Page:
5th Gen Camshaft installation

Discussion in 'Mechanics Garage' started by TheVallog, Mar 10, 2019.

  1. TheVallog

    TheVallog New Member

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    Hi folks,

    Having checked and reshimmed (some of) the valve clearances on my 2001 VFR800FI, i now need to reinstall the camshafts (all four out of the engine). I have a Haynes manaual and have downloaded the factory manual.
    Question 1: My main concern is getting the wrong TDC on the pulse rotor and ending up 360 degrees out of sync. Is that something that can happen and how does one safeguard against that? Does anyone have any useful insights, tips or tricks? Is it best to work front to rear or vice versa?
    Q2: I was proposing to use Honda red silicone sealant for the valve cover gaskets. Anyone have any thoughts on the best sealant to use?
    Q3: I've blanked off the PAIR system but may need to reuse one or two of the old PAIR dowel O-rings and spark plug tunnel o-rings due to difficulty getting spares. Is this a complete no-no?
     
  2. OZ VFR

    OZ VFR Member

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    1. If you follow the cam timing marks you can't go wrong and won't be 360* out
    2. Any silicon sealant will do, only used in the cam cutout area.
    3. My bike has 130,000km on it and still uses the original seal and O rings.
    Make sure you recheck gaps after everything is back in again and torqued.
     
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  3. TheVallog

    TheVallog New Member

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    Model answer! Thanks very much. All back together but haven't rechecked gaps yet. Fingers crossed that nothing has shifted (and that I got my sums right first time around). One really does need cranked feeler gauges to get in between lobes and followers. It's really tight in there. In fact it's really tight everywhere on those bikes.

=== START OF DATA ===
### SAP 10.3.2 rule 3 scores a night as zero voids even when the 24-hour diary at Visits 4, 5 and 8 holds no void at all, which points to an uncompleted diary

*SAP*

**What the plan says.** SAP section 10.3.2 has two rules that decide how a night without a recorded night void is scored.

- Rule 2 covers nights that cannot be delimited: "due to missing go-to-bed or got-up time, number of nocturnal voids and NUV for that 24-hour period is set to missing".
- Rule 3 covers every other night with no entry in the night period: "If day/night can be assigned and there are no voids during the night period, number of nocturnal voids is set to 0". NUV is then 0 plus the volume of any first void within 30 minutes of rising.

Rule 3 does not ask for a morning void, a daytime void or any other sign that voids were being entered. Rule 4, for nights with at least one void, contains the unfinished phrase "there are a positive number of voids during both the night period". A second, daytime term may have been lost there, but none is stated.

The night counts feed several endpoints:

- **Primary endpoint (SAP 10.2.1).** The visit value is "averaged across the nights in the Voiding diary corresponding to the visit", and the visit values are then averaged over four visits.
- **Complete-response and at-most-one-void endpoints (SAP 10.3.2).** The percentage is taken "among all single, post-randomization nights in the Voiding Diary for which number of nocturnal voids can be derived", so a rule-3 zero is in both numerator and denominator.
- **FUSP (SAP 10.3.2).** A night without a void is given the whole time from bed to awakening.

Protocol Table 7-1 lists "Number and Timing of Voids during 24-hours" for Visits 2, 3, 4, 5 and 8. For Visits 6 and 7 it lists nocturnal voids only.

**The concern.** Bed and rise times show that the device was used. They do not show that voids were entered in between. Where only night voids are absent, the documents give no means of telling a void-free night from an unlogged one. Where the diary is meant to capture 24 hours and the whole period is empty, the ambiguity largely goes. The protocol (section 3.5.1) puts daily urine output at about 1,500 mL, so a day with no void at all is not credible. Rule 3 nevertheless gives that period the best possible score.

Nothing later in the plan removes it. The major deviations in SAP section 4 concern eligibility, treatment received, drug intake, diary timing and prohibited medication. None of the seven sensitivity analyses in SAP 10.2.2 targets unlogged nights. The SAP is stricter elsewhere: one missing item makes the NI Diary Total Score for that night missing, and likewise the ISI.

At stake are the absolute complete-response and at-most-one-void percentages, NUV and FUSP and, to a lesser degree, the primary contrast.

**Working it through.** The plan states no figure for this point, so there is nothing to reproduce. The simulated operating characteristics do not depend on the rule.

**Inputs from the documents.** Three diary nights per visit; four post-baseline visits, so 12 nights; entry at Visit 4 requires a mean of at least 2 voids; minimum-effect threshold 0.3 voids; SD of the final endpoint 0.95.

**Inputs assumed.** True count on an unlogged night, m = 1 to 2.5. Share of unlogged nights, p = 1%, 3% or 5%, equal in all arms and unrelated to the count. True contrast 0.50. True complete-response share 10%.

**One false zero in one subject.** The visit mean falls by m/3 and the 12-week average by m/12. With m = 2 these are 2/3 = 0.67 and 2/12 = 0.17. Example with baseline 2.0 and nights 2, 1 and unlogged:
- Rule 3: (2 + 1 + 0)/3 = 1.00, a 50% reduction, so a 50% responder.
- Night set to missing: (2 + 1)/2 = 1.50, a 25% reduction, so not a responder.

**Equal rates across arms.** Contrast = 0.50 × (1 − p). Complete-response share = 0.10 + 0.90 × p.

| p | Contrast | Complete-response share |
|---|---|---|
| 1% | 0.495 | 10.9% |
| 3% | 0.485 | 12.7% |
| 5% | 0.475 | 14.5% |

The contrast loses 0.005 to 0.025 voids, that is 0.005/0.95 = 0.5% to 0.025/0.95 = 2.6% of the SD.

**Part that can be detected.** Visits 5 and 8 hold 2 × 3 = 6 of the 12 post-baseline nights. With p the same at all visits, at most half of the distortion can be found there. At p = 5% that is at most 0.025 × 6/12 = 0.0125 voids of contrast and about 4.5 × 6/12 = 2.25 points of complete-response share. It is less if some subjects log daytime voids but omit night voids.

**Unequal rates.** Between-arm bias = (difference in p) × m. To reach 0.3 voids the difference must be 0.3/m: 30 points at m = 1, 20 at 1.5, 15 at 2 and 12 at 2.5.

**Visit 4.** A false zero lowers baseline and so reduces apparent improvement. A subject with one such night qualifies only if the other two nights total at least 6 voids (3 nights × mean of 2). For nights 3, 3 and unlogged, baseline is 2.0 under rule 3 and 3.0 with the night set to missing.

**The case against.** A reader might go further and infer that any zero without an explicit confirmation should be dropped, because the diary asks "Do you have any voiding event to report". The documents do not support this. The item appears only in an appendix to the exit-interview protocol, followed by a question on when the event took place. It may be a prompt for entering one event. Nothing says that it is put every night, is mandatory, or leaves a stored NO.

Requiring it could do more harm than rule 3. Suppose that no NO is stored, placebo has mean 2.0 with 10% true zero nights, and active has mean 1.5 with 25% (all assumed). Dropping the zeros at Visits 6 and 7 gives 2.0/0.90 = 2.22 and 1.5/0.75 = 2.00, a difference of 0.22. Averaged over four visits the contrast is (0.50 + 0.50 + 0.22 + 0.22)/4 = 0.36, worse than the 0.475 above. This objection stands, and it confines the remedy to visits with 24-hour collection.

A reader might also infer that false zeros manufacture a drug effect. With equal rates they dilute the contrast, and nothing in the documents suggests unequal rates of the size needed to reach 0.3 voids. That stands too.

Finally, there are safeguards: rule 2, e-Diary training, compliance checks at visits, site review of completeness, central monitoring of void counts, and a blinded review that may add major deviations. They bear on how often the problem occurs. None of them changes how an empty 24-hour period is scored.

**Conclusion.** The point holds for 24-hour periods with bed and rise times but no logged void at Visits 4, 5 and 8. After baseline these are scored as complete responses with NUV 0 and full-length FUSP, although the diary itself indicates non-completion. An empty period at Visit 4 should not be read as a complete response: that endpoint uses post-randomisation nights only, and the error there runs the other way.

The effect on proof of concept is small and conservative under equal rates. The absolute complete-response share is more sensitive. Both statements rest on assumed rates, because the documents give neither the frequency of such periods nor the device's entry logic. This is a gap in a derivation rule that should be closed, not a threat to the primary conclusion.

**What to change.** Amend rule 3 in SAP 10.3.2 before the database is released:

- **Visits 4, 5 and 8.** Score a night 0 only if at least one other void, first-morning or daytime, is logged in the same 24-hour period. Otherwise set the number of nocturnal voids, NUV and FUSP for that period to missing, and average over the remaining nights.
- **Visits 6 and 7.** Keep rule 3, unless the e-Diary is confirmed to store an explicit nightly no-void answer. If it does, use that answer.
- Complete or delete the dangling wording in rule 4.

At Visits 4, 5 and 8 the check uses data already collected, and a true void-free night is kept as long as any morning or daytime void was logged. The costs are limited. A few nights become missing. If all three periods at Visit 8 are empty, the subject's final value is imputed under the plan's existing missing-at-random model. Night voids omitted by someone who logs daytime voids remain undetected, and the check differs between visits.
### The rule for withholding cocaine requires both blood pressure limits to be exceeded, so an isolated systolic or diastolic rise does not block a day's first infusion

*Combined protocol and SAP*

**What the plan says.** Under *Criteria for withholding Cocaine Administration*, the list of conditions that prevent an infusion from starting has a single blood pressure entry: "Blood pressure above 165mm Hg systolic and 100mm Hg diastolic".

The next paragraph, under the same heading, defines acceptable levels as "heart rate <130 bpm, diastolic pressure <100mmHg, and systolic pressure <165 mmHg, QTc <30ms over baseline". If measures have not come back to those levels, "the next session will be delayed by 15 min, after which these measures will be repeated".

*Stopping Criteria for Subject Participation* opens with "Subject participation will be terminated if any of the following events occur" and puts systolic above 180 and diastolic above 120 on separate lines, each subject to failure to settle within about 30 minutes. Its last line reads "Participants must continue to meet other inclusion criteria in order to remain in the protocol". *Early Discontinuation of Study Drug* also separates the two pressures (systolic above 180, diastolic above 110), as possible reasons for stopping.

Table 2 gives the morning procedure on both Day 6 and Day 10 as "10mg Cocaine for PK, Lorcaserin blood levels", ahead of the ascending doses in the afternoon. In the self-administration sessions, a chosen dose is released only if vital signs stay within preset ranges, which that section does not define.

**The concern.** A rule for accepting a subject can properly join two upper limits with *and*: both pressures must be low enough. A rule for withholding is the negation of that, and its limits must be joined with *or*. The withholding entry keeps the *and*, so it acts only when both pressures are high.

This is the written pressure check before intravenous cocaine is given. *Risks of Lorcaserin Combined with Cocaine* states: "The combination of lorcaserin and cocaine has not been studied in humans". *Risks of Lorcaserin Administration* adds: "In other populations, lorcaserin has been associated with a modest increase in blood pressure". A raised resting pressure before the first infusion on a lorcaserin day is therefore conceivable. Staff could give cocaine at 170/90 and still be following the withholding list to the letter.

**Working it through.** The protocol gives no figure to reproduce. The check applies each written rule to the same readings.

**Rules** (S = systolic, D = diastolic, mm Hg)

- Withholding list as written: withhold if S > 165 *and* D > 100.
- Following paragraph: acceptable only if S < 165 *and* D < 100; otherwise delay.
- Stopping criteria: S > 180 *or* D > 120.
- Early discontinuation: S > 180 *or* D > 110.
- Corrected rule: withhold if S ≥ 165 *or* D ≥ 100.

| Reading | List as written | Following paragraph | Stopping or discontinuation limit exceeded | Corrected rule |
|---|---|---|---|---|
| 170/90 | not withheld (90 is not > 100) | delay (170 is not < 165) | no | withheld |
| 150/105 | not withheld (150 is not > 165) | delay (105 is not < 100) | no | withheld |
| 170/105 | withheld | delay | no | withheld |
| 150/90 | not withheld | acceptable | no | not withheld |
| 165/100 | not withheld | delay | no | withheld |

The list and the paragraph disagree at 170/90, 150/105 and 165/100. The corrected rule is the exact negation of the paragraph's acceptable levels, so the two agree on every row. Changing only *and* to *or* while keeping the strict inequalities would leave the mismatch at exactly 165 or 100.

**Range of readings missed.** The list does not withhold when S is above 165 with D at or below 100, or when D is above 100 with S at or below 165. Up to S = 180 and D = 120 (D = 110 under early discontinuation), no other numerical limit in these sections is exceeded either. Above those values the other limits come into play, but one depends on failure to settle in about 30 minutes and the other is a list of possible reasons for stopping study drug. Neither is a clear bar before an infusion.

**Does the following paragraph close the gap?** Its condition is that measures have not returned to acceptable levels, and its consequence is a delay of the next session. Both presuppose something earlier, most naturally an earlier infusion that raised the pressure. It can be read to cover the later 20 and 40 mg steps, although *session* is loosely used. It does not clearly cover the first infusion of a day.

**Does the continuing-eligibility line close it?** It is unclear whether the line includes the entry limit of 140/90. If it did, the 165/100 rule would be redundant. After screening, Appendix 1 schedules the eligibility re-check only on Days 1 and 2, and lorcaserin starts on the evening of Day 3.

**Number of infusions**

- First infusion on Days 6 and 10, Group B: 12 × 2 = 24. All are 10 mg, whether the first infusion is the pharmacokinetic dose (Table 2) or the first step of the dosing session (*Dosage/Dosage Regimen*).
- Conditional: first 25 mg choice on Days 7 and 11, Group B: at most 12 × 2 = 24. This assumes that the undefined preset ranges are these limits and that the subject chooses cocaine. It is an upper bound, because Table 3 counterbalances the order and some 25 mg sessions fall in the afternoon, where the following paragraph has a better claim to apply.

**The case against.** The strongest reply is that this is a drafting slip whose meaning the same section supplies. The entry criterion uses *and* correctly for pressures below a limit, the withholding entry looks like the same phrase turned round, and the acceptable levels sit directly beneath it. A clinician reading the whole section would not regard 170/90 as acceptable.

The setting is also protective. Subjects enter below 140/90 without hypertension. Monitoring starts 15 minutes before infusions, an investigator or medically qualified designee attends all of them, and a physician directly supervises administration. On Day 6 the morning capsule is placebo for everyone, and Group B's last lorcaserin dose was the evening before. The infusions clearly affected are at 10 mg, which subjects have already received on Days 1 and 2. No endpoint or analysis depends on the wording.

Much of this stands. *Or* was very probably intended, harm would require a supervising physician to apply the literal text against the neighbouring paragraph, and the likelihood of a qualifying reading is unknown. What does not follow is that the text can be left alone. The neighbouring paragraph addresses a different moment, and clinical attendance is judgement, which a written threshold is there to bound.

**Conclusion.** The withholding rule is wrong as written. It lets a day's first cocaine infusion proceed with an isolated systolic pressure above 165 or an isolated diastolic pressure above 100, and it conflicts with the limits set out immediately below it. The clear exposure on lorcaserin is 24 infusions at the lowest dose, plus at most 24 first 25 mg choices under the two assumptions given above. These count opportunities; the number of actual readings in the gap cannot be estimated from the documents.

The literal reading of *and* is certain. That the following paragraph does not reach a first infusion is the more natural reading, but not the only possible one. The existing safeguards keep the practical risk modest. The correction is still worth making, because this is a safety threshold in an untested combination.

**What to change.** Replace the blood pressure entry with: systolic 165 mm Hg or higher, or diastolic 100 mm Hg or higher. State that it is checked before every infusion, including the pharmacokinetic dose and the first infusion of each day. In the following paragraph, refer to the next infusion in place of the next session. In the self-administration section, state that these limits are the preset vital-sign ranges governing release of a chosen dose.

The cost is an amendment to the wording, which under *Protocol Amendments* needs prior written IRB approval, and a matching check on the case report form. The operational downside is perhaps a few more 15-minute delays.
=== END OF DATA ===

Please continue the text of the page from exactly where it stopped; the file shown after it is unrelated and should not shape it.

4. OZ VFR

    OZ VFR Member

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    You should try working on a Tuono V4.
    I bought a set of feeler gauges just for this bike and bent them all to fit.
    I'm always carefull when working on anything, but twice already I've found that after the cams are back in, torqued and turned over a few times a couple of the gaps were wrong.
    Either I stuffed up or just bad eyesight, a couple of times I've found shims in the wrong size compartment.
    I now check every shim with micrometer before installing them.
     
  5. TheVallog

    TheVallog New Member

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    Tuono V4? That's a serious bit of kit... imagine the parts are bit pricy.
    Can't understand why turning over by hand should affect anything but I'll take that tip, too.
    Talking of 'turning over', there's a serious scheduling issue if you're doing a complete overhaul on a VFR that involves draining oil, flushing and refilling coolant and checking stator wiring and compressions.
    Stator can only be checked with oil out but coolant flushing and compression checks involve running engine up to operating temp, which means keeping oil and coolant in - also putting tank and airbox back on, which make it hard to reach the plugs, which need to come out to check the compressions. And so it goes. Bottom line... oil change is the last on the list.
     
  6. Cycleman1

    Cycleman1 New Member

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    You should really only work on one bank at a time ie: 1&3 or 2&4. Its pretty clear in the manual. Very easy to get camshafts mixed up. After you are done shimming etc, make sure you turn the motor over a few times by hand, then recheck the gap.
     
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